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Time is the currency of life.

Don’t make your job your whole life. If you become too focused on picking the fruit you may miss the flowers that are there as well. Always keeping busy at your work not only keeps you from working smart, it keeps you from fully enjoying life.  Participating in other things and enjoy what life itself has to offer. There is an old anonymous saying, “The work will wait while you show a child the rainbow; but the rainbow won’t wait until you do the work.”

You are not what you do. If you believe you are what you do, when you don’t, you aren’t. Someday you will no longer be able to do what you do now – either due to retirement, infirmity or whatever. Everyone should love their job; but not to the extent that they are unable to find happiness doing anything else.

Life doesn’t really begin at 40 any more than it ends at 65. I think as an octogenarian I am qualified to say this – at least as a personal observation. One thing I have observed is that some retirees adjust poorly to their new environment and lifestyle. And I believe that the reason that many of them do poorly when facing major changes such as retirement, moving to the country or taking up residence in a senior’s home is that they are unable or reluctant to change the way they use their time. They are too firmly entrenched in the work – sleep – work cycle. And when the work is gone, what is left to replace it?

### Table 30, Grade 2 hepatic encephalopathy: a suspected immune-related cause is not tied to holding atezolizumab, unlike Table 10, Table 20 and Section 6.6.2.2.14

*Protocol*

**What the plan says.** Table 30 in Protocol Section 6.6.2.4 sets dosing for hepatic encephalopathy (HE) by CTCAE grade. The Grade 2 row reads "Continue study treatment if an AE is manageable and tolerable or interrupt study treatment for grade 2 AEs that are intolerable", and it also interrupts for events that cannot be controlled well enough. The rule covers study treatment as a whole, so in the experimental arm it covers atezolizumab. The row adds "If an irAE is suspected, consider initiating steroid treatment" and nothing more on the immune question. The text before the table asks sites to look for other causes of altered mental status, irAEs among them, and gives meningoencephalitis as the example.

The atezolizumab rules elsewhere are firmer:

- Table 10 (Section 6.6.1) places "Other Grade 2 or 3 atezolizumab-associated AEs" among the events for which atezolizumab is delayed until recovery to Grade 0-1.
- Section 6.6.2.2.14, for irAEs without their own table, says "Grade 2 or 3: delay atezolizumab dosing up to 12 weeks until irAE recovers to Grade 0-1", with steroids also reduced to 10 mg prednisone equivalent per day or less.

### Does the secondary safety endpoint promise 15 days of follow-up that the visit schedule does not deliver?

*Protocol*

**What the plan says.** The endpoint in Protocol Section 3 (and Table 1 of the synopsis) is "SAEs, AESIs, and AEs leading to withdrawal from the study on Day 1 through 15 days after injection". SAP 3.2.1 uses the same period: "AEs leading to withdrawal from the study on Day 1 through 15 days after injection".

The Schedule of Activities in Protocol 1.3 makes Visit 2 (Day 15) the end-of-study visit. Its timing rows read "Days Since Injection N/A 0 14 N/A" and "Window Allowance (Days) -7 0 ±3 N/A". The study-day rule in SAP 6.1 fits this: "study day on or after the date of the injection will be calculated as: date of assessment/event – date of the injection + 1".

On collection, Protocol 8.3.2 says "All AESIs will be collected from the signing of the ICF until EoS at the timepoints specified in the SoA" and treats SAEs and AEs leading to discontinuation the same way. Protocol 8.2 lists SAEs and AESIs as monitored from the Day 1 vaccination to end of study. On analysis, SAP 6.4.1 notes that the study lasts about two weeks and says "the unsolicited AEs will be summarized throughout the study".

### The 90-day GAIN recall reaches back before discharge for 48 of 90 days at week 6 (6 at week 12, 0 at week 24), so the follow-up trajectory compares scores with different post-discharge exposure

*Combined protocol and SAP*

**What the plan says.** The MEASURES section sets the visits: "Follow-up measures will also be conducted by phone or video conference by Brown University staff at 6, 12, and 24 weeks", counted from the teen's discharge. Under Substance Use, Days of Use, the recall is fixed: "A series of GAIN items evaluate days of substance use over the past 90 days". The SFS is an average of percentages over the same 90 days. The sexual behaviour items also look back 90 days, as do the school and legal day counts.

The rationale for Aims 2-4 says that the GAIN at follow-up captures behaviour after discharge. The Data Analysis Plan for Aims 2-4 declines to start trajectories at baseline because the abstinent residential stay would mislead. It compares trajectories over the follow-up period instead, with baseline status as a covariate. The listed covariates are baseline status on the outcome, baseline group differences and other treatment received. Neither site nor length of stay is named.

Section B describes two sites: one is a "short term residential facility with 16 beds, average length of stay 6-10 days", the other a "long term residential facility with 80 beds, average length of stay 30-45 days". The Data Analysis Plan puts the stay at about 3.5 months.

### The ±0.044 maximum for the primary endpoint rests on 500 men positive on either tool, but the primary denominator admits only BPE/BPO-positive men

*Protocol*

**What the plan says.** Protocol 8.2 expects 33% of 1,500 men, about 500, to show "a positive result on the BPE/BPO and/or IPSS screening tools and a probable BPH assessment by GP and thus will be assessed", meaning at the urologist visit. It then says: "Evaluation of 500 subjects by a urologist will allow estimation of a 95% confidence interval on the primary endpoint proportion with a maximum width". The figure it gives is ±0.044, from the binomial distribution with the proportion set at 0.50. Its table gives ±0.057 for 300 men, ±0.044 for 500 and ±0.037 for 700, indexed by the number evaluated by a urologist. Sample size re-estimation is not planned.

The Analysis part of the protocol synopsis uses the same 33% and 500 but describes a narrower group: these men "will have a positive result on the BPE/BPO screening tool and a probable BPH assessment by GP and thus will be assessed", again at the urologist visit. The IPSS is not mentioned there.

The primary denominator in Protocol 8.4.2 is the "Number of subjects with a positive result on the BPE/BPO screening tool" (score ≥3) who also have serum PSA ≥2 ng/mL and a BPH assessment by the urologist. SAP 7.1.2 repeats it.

For example, when I moved from a condo in the city of Toronto to an apartment in the small town of Sussex, New Brunswick, I didn’t expect I would be enjoying stage plays or attending the same church or taking the subway to an underground shopping mall or golfing with my best friend or taking in the odd afternoon movie. If I did, I would be miserable; because none of those things are readily available to me – not the same neighbours or same friends or the familiar coffee shop where I spent a lot of time or one of my sons who had lived just a few miles away.

But within a year, I had made new friends, participated regularly in new activities, joined a new church, volunteered in different organizations, and have a different favorite coffee shop where I do the biggest chunk of my writing.

You must be willing to change the way you use your time – not on worse things, just on different things. True happiness does not come from the things you do or the people you meet or where you live. True happiness comes from within, not from specific things that you may have spent your life doing.

It’s easier to get involved in other things after retirement if you’ve being more flexible with your use of time during your working years. I started my career as a workaholic – dedicated fully to my job to the detriment of my family life and social life. Books I read, workshops I attended, trips I took – all revolved around the career I was committed to at the time.

Perhaps it was the broken marriage, the bleeding ulcers and the failing part-time business that first got my attention – and prompted some major changes in my mindset.